MELVYN DOUGLAS AND HELEN GAHAGAN DOUGLAS
Glamorous and urbane, earnest and committed, they were the first couple of New Deal liberalism during the formative years of Hollywood’s political development. Initially Melvyn was the driving force—a mainstay of sophisticated MGM comedies (renowned as “the man who made Garbo laugh” in the 1939 classic Ninotchka), Douglas also proved a born political organizer. He played a central role in building the lustrous Hollywood Popular Front groups that sought to mobilize opposition to Hitler and support for the Republican side in the Spanish Civil War; in 1938, he took the lead in creating the Motion Picture Democratic Committee, Hollywood’s first organization focused on electoral politics. A popular and energetic campaigner, Douglas was rewarded for his activism in 1940 by becoming the first celebrity elected as a delegate to the Democratic National Convention. That convention, ironically, marked the turning point at which his wife, a singer and actress with a deep commitment to the poor, assumed the family’s leading political role: during the 1940 campaign, she appeared tirelessly for President Roosevelt, even accepting an appointment as the California Democratic Party’s vice chairwoman. In 1944, Helen was elected to Congress (FDR promoted her as the Democratic alternative to the arch and elegant Republican Rep. Clare Booth Luce). She served three terms before losing the 1950 California Senate race to Richard Nixon, who famously branded her as “the pink lady” and unfairly accused her of being a communist sympathizer. (In fact, both Helen and Melvyn had frequently sparred with communists in the Popular Front groups.) Neither Douglas engaged much in politics thereafter; Melvyn was “gray-listed” as a “premature anti-Fascist,” and he did not work regularly again until the 1960s. But more than any others in Hollywood’s founding generation of activists, they demonstrated how many doors in Washington would open to politically engaged stars.
MICHAEL J. FOX
Among National Journal’s Insiders, only Bono drew more votes than Fox as the most-effective advocate on Capitol Hill. Since revealing in 1998 that he was suffering from Parkinson’s disease, Fox has been a powerful and poignant voice for expanding federal efforts to find a cure—particularly by funding stem-cell research. In 2006, Fox effectively campaigned for several Democratic candidates who supported stem-cell research, most memorably appearing in an ad that helped Claire McCaskill win a Senate seat in Missouri. The ad, which dramatically featured Fox shaking uncontrollably, was instantly attacked by Rush Limbaugh, but the criticism backfired and compounded the ad’s impact. Fox’s influence as an advocate is rooted both in his personal connection to his cause and the persistence of his work for it. “Few celebrities have ever been associated more closely with a cause for as long as Michael J. Fox, and his selfless efforts have inspired many others to follow suit,” one Democratic Insider said in our survey. A Republican said: “Michael J. Fox is unequivocally No. 1, because unlike the others, he is advocating for an issue that affects him personally and profoundly. It is moving.” Even as Fox has lobbied for greater government support, his foundation has funded more than $200 million in Parkinson’s research, magnifying his impact.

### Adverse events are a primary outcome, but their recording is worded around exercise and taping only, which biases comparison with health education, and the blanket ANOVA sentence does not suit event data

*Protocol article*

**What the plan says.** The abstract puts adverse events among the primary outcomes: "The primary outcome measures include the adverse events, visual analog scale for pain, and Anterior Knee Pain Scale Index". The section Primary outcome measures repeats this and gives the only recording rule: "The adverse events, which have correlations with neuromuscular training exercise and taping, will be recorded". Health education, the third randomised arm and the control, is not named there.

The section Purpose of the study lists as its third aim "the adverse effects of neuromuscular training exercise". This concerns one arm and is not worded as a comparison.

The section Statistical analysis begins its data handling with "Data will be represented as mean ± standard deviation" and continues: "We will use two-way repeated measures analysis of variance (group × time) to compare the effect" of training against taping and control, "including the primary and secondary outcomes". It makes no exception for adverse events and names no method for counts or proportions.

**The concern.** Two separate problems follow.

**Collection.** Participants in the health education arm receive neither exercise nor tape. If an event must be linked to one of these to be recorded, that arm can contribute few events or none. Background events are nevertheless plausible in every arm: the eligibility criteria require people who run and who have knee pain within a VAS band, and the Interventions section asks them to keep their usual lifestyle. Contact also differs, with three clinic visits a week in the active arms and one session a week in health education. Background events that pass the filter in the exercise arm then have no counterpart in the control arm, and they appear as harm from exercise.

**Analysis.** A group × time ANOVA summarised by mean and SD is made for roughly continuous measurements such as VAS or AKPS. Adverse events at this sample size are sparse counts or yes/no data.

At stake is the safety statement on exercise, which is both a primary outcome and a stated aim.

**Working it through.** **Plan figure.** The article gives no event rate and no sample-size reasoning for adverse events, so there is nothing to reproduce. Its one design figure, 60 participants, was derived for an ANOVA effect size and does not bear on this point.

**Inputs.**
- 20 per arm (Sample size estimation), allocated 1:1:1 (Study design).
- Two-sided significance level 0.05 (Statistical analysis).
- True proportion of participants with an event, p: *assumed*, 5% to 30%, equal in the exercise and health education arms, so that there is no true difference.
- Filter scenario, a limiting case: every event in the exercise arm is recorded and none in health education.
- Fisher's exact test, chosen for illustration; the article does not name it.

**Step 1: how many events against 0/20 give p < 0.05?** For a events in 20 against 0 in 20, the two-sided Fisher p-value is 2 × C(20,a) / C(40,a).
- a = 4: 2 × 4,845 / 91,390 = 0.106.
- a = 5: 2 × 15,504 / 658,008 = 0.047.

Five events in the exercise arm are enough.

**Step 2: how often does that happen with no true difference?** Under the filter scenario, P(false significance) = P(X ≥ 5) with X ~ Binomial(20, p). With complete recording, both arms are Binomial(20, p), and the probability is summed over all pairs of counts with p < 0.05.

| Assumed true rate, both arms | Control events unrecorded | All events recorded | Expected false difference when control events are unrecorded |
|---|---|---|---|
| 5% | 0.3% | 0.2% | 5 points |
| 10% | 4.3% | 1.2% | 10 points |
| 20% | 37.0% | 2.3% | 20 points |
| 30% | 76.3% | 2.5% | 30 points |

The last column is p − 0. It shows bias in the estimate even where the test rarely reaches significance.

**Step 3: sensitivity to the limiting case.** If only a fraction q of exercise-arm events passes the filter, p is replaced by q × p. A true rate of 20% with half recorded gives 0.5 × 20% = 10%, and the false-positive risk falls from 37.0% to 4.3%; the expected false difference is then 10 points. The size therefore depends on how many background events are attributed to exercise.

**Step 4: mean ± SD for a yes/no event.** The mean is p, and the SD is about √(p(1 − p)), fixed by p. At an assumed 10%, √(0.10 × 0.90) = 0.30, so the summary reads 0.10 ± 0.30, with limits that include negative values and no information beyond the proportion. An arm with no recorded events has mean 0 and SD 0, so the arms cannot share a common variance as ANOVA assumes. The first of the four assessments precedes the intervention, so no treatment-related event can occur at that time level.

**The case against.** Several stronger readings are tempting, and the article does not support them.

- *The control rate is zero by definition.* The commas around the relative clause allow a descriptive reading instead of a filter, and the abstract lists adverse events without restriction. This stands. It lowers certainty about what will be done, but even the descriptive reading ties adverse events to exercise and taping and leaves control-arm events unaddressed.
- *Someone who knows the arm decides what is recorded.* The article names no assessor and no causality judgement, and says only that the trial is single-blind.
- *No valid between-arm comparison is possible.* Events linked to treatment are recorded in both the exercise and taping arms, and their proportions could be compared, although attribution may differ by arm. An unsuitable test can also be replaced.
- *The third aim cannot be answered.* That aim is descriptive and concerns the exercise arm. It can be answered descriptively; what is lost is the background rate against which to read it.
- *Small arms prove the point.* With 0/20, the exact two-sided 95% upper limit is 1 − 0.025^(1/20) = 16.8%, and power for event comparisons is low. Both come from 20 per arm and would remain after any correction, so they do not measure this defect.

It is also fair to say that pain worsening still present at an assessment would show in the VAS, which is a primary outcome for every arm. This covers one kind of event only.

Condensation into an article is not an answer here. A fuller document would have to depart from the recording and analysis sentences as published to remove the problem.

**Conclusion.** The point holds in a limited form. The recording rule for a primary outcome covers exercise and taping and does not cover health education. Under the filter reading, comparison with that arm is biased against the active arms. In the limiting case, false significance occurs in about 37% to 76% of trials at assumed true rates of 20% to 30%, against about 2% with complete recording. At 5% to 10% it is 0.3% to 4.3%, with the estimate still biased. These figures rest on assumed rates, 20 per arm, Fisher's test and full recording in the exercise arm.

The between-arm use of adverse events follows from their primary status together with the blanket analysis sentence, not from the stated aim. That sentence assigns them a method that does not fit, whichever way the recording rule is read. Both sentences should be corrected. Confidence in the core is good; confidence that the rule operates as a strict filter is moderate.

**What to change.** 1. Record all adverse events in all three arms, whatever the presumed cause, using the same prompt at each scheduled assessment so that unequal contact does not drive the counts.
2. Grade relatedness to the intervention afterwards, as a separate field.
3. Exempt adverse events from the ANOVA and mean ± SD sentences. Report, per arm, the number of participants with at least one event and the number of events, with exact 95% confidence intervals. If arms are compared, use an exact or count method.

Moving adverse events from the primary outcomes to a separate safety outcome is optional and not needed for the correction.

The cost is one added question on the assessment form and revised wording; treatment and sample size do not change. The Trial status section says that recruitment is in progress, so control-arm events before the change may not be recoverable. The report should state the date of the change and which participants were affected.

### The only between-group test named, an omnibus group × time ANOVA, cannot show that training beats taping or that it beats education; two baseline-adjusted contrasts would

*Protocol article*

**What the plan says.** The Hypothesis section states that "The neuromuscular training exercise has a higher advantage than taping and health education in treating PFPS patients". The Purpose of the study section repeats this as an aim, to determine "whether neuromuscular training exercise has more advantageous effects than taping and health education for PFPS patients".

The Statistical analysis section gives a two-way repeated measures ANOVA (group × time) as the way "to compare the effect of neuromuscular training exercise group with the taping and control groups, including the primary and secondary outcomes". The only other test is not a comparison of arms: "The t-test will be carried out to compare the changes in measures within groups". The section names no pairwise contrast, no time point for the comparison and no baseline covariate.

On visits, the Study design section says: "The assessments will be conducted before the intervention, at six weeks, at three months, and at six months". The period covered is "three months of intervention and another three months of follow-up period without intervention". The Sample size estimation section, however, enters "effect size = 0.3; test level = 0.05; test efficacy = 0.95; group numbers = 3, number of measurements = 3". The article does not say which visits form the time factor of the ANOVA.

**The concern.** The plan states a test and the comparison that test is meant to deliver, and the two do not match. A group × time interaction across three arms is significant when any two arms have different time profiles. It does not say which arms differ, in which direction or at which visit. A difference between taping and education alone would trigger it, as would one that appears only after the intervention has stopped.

The popularity of the Boomtown Rats, punk-rock pioneers, was already in decline when front-man Geldof recruited an all-star team of British rockers in 1984 under the name Band-Aid to perform a benefit single for famine-stricken African nations called “Do They Know It’s Christmas?” After that song broke sales records and raised millions of dollars, the next year, he organized Live Aid, mammoth famine-relief concerts held simultaneously in London and Philadelphia. (Geldof was knighted for his efforts.) Twenty years later, he returned with “Live 8”—10 concerts around the globe crowded with musicians and movie stars that were timed to pressure the Group of Eight industrial nations then meeting to increase aid to Africa. Geldof imagined celebrity activism at a previously unseen, global, scale: He went further than any activist before him to convert the worldwide fame of the most iconic popular entertainers into a political force.
Few artifacts of pop culture have had a more lasting political impact than Greenwood’s emotional 1984 ballad “God Bless the USA.” Almost immediately after its release, the song became the Republican Party’s unofficial campaign anthem. It provided the soundtrack for a Ronald Reagan tribute video at the 1984 GOP convention and has been part of the campaign repertoire for every GOP presidential candidate since, not to mention a staple of country radio after the 9/11 attacks and during the first and second Persian Gulf wars. Greenwood’s ode grates on some ears as syrupy and simplistic, but in its unabashed celebration of faith, family, and flag, the song both reflects and assists the GOP’s transformation into an increasingly blue-collar, churchgoing, heartland party; it is more likely to be heard blaring from the radio of a Ford truck than a Mercedes sedan. Probably not since Franklin Roosevelt’s New Deal Democrats adopted Milton Ager’s “Happy Days Are Here Again” has a single song been so closely identified with a political party—or so succinctly encapsulated its cultural identity.